“After Jesus was baptized, he came up from the water and behold, the heavens were opened, and he saw the Spirit of God descending like a dove coming upon him. And a voice came from the heavens, saying, ‘This is my beloved Son, with whom I am well pleased.’” Turn the page and we hear the opening verses of today’s gospel: “Then Jesus was led by the Spirit into the desert to be tempted by the devil.” This passage is famously known as the Temptation in the Desert (or the Wilderness)
It is a wonderful passage, rich in texture and there are so many ways to consider the meaning. I think most often in my life – in one way or the other – it is addresses as Jesus being tempted to abandon his mission and take the easy way out. Satan misuses Holy Scriptures to tempt Jesus, to seduce him to the ways of humanity, but Jesus counters with Holy Scripture rightly understood.
Physically, Jesus is at the end of his strength. Socially, he’s alone and friendless. Spiritually, he is struggling to hang onto his identity as the glow of his baptism encounter fades: “…my beloved Son, with whom I am well pleased.” And it’s in this state of vulnerability that Satan comes. But Jesus vere Deus, vere homo; truly God and truly human. Is there any doubt that Jesus will win? I mean ok, truly human, but more truly divine. Weak, alone, spiritually struggling…how human are we willing to let Jesus be? If we are honest, we want our Jesus human, but not too human.
Another valid translation for the word “to tempt” is “to test.” What if the translators had given us the legacy of this narrative known as the “The Testing of Jesus?” Then this divinely-allowed test becomes an invitation for Jesus to confront his humanity. And for Satan it is a second opportunity. Where Satan tests Adam and Eve in the Garden with the shrewd invitation for them to taste the apple and be like God (Gen 3:5), he shrewdly invites/tests an exhausted Jesus with questions that essentially ask: “Can you be fully human? Can you relinquish power? Can you bear the vulnerability of what it means to be weak and mortal and human? Can you live and work in anonymity away from the glow of power and fame?
If we are hungry wouldn’t we want bread. If in danger, protection and from a legion of angels is all the better. And if only we were in charge of the world, wouldn’t we set things right? Seems reasonable. But this is a test, an invitation for Jesus to fully identify as fully human even as he is fully God.
Three invitations to do what no human could do and be not so much like us.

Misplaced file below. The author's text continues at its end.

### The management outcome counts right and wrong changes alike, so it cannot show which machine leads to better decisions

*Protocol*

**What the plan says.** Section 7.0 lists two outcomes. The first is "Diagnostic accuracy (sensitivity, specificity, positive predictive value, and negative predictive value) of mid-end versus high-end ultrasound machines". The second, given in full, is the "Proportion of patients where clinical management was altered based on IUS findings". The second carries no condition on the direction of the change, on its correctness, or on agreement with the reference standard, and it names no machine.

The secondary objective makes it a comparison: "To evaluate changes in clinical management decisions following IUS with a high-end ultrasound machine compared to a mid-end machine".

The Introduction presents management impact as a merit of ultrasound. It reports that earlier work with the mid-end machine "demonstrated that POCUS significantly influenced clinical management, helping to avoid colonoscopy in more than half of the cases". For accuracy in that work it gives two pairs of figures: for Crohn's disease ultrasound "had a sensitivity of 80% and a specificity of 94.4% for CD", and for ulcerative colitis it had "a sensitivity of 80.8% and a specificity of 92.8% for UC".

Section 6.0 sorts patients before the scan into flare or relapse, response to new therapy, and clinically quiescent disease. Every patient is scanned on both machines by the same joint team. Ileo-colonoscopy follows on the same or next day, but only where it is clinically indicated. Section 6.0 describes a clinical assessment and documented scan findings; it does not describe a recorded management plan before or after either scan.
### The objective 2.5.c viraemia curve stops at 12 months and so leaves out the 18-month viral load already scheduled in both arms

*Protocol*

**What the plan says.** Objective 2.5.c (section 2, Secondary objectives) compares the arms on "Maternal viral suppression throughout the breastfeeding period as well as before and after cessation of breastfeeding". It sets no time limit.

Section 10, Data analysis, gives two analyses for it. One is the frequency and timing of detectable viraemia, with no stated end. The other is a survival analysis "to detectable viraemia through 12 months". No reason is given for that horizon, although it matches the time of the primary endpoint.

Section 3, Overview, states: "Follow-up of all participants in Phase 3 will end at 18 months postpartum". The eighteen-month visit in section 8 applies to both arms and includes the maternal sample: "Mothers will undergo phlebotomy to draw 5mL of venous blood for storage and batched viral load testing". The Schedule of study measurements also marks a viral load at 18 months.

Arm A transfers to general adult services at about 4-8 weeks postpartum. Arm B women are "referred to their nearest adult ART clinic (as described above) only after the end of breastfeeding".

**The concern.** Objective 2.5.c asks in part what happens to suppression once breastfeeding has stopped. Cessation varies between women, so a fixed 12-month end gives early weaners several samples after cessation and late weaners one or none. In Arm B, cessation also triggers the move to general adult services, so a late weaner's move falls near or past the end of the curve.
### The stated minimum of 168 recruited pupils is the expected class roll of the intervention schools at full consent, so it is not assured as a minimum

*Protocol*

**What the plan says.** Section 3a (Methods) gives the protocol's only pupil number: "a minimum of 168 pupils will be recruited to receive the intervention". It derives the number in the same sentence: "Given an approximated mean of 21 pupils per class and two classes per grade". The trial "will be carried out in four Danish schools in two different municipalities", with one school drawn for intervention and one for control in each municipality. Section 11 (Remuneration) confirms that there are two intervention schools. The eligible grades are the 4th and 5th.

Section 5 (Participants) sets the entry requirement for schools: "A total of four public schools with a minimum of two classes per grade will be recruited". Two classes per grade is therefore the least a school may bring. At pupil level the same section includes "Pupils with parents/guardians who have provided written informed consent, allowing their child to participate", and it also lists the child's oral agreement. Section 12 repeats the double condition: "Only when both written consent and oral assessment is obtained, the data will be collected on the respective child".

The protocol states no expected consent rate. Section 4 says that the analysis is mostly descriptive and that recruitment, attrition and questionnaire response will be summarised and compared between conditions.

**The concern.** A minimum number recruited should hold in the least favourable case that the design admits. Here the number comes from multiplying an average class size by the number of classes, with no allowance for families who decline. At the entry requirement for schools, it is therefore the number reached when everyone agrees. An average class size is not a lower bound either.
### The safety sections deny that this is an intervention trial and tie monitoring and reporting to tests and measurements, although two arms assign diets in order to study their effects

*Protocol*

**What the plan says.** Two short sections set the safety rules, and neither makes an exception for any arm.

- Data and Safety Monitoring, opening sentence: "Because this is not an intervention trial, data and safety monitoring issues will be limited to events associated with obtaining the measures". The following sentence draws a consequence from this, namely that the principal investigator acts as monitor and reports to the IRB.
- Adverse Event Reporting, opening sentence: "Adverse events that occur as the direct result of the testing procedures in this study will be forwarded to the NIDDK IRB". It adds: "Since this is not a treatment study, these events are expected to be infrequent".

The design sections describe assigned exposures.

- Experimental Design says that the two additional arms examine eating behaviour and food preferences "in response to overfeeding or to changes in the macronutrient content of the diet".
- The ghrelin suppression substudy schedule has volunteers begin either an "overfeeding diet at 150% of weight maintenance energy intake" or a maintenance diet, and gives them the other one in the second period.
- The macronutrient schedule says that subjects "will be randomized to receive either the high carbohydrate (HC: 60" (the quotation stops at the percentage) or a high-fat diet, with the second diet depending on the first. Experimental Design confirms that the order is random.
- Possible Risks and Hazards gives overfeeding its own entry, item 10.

After all, it’s not right that God’s beloved should hunger. But being human means that unmet desires are part of life and not an aberration. Sure, Jesus can use divine powers to cheat hunger. He can take a stone that has its own created role, its own beauty and purpose and possess, convert and consume it to satisfy his hunger. But then he never learns what desires have to teach us. He never approaches the hunger beneath the hunger. He avoids the human questions: Can we can be loved and hungry at the same time? Desire and still flourish? Lack and still live generously, without exploiting the beauty and abundance all around us? Can Jesus learn what it means to be hungry in a world waiting for redemption.
Hunger in and of itself is not a virtue, it’s a classroom. To sit patiently with desire — to become its student — and still embrace our identity as God’s beloved – that is to be fully human.
The second temptation targets Jesus’s vulnerability. The implication is that if we are beloved of God, then God will keep us safe. Safe from physical and emotional harm, safe from frailty and disease, safe from accidents, safe from death. It’s such an enticing lie, because it targets our deepest fears about what it security in a broken world. We want to believe that we can leverage our belovedness into an impenetrable shield from which God guarantees us swift and lasting rescue … if we just believe hard enough.
We need only look to Good Friday and the cross to know that God’s beloved children still bleed, still ache, still die. We are loved in our vulnerability; not out of it. The ashes on out forehead are a reminder that we will surely die, that our bodies will fail us no matter how we attempt to preserve them with medicine, exercise, cosmetics, or mindfulness. To be fully human is to face vulnerability.
The third temptation targets Jesus’s ego. The whole world is offered for Jesus to take up what is rightfully his. He need not labor in anonymity at the farthest edge of the Roman empire. He is the Son of God and should be center stage, applauded, admired, and envied. He should live a life of significance not surrender. The subtle question is does Jesus think God sees or cares for him when the powers-that-be don’t even know he exists? These are human question and desire to be important, to be significant.
Three temptations. Three invitations. Each day we face the same three as did Jesus. What will we do with them? Jesus chose scarcity over comfort. Vulnerability over rescue. Obscurity over fame. Even as the words of his baptism faded, “…my beloved Son” in the classroom of humanity he learned how to still be beloved a lonely wilderness. To be and know love even while hungry with desires, lacking security, and striving in obscurity. To decide who and whose he is.
Lent is a time to again decide who whose we are. Lent is a time not to penance for being human. It’s a time to embrace all that it means to be human. Human and hungry. Human and vulnerable. Human and beloved.
May the God who loves us in our wildernesses, give us a holy Lent.
Central idea from Debbie Thomas at Journey to Jesus